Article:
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6 Ways to Protect Your Family From Identity Theft

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With the FTC receiving over 350,000 complaints related to identity theft in 2012, it’s important for families to understand how to best prevent identity theft. Dealing with identity theft can be a huge nightmare, so prevention is definitely the best option. Here are six ways to help protect your family from identity theft.

Don’t give out your SSN

While there are some legitimate reasons to give out your social security number, but you shouldn’t give it out to just anyone who asks.  Often you’ll find that doctor’s offices, schools, and even some athletic organizations will ask for your or your children’s social security number when you enroll. Ask if it’s necessary, and make sure that they have proper security measures to protect your information if you are required to provide it.

Monitor your credit

Consumers are able to get a free credit report from each credit-reporting agency annually—and more frequently if you feel that your identity has been compromised. Request your credit reports, and make sure that you recognize all of the accounts on the file. If there’s anything wrong, investigate immediately. Plus, use a service like Credit Sesame to monitor your credit for free. If any alerts look suspicious, notify the credit bureau. That bureau is then required to notify the other two bureaus of a possibly identity fraud.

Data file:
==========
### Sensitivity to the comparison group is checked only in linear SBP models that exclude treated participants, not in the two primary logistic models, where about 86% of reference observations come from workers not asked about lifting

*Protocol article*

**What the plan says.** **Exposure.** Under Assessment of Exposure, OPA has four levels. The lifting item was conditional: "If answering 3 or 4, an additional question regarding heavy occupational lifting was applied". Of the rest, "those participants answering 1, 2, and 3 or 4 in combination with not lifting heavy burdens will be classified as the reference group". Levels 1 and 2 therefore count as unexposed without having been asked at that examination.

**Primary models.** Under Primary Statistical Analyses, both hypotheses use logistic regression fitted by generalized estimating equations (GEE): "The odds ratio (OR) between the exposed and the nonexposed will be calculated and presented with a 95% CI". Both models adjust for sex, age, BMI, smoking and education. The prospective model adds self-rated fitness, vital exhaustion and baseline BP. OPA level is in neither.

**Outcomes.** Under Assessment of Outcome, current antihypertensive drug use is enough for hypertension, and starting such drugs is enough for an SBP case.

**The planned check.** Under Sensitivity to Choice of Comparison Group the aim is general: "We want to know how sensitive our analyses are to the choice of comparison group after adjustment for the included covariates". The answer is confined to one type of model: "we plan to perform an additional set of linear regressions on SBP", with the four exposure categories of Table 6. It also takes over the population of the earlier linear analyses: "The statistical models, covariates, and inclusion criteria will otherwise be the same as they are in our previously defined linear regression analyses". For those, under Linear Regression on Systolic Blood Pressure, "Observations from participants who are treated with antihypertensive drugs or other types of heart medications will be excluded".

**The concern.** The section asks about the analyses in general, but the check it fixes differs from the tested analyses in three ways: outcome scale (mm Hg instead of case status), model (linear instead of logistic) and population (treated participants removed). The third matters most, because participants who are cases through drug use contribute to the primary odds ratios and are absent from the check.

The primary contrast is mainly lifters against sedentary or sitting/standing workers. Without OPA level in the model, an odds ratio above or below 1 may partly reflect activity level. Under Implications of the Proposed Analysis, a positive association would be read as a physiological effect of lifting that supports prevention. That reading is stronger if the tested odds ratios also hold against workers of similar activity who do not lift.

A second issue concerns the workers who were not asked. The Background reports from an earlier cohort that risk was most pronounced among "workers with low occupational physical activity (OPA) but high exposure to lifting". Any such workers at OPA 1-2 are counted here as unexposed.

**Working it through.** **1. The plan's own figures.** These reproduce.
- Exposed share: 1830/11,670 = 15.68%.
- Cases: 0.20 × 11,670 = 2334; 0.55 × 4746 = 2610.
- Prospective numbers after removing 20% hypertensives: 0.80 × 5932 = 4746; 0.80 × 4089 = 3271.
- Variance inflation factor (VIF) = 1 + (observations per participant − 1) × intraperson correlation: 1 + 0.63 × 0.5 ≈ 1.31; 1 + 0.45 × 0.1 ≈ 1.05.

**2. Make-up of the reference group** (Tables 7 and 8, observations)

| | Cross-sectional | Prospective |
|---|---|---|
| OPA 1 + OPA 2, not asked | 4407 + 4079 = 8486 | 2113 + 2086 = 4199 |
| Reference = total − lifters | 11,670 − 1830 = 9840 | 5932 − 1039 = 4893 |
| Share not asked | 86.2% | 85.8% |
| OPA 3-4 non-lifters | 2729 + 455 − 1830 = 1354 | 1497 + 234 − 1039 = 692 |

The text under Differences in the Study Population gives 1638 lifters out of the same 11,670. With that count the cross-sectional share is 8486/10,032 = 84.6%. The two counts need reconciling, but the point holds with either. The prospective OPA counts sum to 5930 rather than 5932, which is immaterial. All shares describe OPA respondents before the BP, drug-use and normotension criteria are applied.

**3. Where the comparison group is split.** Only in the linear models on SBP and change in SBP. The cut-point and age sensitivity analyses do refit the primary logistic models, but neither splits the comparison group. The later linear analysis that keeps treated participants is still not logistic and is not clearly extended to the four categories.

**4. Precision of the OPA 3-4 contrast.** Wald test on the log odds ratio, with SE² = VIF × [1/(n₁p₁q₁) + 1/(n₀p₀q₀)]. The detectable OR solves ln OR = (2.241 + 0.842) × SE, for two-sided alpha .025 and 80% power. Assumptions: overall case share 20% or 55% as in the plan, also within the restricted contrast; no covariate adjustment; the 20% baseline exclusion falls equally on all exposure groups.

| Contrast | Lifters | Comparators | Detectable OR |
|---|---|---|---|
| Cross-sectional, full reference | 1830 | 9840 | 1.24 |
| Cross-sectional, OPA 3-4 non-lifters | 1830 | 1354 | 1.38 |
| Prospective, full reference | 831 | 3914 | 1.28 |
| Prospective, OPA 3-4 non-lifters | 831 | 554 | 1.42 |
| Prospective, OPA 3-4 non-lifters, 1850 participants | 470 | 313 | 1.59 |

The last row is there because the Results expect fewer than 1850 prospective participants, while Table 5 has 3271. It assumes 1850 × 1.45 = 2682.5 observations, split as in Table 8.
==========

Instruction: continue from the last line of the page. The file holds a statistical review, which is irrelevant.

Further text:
Password protect your devices

With the number of banking and finance apps available for smart phones, it’s more important than ever to password protect mobile devices. That way, if you ever lose or misplace your device, your private information can’t be easily accessed. For those with children who also have electronic mobile devices, you should also make sure that their devices are password protected.

Beware of scams

Phishing and phone scammers will try to get you to give them your social security number or other personal information. Don’t provide this information to anyone or any website without knowing exactly who they are and why they need this information. Also, don’t click on suspicious emails—go directly to the website to input your information.

Shred private documents

Shred any documents that include credit card numbers, social security numbers, or other personally identifying information. If you still receive pre-approved credit card offers, or credit card checks in the mail, shred those as well if you aren’t going to use them.

Only carry essential cards

Memorize your social security number, and don’t carry the card in your wallet. You should also limit the number of credit cards you carry at one time, and always know what is in your wallet. That way, if it’s stolen, you can report the cards missing immediately.

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